August 8, 2020

Volume X, Number 221

August 07, 2020

Subscribe to Latest Legal News and Analysis

August 06, 2020

Subscribe to Latest Legal News and Analysis

August 05, 2020

Subscribe to Latest Legal News and Analysis

Welcome Changes to Florida’s Patient Brokering Act

As previously reported in our August 16, 2019 and February 18, 2020 blogs, the Florida Patient Brokering Act (Florida PBA) was amended on July 1, 2019 to change the exception to the Florida PBA from conduct “not prohibited by” the Federal anti-kickback statute (AKS; 42 U.S.C. § 1320a-7b(b)) or related regulatory safe harbors (42 C.F.R. § 1001.952) to conduct “expressly authorized by” the Federal AKS or related regulatory safe harbors.

As such, the new exemption language appeared to require that payment arrangements meet the federal AKS exceptions or related regulatory safe harbors. That change was significant because the U.S. Department of Health and Human Services’ (HHS) Office of Inspector General (OIG) has stated that failure to meet a federal AKS safe harbor does not render a payment arrangement per se illegal and that determination as to whether the arrangement poses a risk of fraud and abuse using a totality of the “facts and circumstances” analysis is key. With the revised Florida PBA exception language, it was unclear whether the critical “facts and circumstances” analysis or even OIG guidance, upon which health care providers in Florida have historically heavily relied, was dependable in protecting arrangements in Florida.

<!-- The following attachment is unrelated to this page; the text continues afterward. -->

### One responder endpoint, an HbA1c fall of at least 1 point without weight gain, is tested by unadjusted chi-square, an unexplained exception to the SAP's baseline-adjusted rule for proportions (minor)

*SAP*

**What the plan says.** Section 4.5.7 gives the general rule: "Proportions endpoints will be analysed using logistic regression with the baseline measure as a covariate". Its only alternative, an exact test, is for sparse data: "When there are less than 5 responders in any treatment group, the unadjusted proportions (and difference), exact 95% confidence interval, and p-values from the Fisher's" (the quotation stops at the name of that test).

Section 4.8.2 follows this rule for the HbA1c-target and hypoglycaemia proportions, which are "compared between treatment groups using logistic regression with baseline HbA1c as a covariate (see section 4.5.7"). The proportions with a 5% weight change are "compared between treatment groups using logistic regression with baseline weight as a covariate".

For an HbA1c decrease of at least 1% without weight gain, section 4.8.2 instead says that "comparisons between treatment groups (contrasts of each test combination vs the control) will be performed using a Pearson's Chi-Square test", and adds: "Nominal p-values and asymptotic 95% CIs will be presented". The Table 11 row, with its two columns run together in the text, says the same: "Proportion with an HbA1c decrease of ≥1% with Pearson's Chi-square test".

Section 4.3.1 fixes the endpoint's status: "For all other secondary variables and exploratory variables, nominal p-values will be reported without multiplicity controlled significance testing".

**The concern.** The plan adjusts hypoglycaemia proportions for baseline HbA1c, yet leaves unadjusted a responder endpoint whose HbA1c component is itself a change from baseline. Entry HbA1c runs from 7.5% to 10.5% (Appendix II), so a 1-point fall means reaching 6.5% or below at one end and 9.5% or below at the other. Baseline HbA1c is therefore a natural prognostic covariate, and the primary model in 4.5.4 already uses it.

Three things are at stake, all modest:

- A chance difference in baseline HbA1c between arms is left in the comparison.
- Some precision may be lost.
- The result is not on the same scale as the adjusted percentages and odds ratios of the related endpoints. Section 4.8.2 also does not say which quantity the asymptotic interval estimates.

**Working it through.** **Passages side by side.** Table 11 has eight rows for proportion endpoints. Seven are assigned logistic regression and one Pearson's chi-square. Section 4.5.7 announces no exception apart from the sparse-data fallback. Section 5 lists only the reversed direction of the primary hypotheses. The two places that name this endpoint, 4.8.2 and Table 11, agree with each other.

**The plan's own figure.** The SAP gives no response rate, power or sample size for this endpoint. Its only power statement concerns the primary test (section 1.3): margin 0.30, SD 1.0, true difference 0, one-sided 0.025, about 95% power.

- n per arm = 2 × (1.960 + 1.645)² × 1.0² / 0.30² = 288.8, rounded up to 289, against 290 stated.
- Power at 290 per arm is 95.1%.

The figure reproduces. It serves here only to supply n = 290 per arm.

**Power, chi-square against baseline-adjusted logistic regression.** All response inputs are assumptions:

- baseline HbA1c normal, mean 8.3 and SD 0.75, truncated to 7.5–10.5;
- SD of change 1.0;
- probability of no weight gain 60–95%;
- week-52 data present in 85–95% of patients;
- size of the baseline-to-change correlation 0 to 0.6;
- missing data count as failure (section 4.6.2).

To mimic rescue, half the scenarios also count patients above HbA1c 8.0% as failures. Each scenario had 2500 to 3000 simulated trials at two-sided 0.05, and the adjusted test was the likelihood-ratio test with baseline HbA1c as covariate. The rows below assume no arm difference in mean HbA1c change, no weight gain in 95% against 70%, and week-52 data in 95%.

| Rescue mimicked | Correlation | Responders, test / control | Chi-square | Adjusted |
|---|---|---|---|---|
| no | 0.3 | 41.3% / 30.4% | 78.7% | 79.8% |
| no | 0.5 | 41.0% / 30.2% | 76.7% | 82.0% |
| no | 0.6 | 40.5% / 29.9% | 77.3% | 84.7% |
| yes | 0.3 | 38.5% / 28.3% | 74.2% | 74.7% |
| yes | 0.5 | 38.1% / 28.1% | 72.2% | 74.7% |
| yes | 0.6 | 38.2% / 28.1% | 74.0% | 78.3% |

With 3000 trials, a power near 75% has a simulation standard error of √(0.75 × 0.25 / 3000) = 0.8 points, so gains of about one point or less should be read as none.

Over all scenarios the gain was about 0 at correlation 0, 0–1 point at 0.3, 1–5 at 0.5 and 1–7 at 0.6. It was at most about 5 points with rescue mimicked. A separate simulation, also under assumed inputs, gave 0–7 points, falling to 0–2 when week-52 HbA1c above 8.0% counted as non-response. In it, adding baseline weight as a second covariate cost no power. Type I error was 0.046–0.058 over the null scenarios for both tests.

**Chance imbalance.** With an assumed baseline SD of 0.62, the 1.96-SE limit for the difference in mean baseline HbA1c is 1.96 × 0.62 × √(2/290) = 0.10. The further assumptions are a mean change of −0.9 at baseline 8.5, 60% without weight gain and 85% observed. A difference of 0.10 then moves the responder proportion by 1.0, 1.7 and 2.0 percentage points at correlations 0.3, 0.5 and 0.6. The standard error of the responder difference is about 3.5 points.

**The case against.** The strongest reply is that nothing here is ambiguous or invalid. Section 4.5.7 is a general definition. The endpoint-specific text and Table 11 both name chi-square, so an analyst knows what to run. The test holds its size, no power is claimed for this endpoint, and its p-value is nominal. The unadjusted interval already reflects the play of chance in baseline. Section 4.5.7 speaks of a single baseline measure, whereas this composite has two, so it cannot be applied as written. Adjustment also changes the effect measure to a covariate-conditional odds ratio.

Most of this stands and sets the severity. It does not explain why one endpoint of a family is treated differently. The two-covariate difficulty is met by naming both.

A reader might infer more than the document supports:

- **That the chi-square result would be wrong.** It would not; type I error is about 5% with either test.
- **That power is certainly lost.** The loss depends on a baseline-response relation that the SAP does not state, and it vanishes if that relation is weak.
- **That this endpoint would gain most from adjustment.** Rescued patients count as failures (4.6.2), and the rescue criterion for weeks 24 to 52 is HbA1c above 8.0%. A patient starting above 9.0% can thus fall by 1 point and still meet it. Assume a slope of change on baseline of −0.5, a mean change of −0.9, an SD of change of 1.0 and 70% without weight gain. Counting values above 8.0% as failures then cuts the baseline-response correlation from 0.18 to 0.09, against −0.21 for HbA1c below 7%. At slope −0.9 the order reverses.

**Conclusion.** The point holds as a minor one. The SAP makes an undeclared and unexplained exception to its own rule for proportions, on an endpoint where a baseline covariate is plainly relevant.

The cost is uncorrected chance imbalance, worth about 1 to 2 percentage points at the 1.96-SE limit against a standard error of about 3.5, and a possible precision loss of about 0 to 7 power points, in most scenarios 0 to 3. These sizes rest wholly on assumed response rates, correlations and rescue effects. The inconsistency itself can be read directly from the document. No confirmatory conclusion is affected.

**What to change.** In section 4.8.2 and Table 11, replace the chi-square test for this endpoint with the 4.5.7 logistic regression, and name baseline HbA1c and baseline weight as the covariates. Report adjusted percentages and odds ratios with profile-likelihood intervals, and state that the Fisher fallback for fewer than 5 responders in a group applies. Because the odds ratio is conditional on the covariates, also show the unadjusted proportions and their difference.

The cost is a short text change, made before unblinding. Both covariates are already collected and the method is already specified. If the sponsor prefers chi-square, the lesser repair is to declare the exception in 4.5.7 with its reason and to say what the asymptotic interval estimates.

In our prior February 2020 blog, we noted the need for a thoughtful rewrite of the Florida PBA that could involve the addition of language that states that, irrespective of the type of health care benefit program, conduct and/or payment arrangements that comply with an exception under, or otherwise do not violate, the federal AKS will not be an offense. We recognized that many arrangements can be structured to meet a federal AKS exception and safe harbor; however, there are some arrangements, e.g., percentage arrangements for sales agents or hourly arrangements for medical directors, which do not. Such arrangements that otherwise meet a “facts and circumstances” analysis under the federal AKS should not be deemed illegal under the Florida PBA.

We are happy to report that Florida passed CS/SB 1120, effective July 1, 2020, that changed the exception back to its original language at Florida Statutes section 817.505(3)(a), stating: “This section shall not apply to the following payment practices: (a) Any discount, payment, waiver of payment, or payment practice not prohibited by 42 U.S.C. s. 1320a-7b(b) or regulations promulgated thereunder.”

The Eliminating Kickbacks in Recovery Act of 2018 (EKRA) is still causing confusion as reported in that same February 2020 blog, but the fix to the Florida PBA is welcome.

© 2020 Foley & Lardner LLPNational Law Review, Volume X, Number 189


About this Author

Jana Kolarik Anderson, Foley Lardner, anti kickback lawsuits lawyer, self referral and regulatory compliance attorney

Jana Kolarik Anderson is a partner and health care lawyer with Foley & Lardner LLP. Her practice focuses on health law issues, including federal and state fraud issues such as anti-kickback, self-referral and regulatory compliance; enrollment, accreditation and licensure; and health regulatory requirements and risks related to acquisitions/sales of health care entities.

Ms. Anderson works with hospitals, clinical laboratories, durable medical equipment suppliers, orthotics manufacturers/distributors/suppliers, device and pharmaceutical...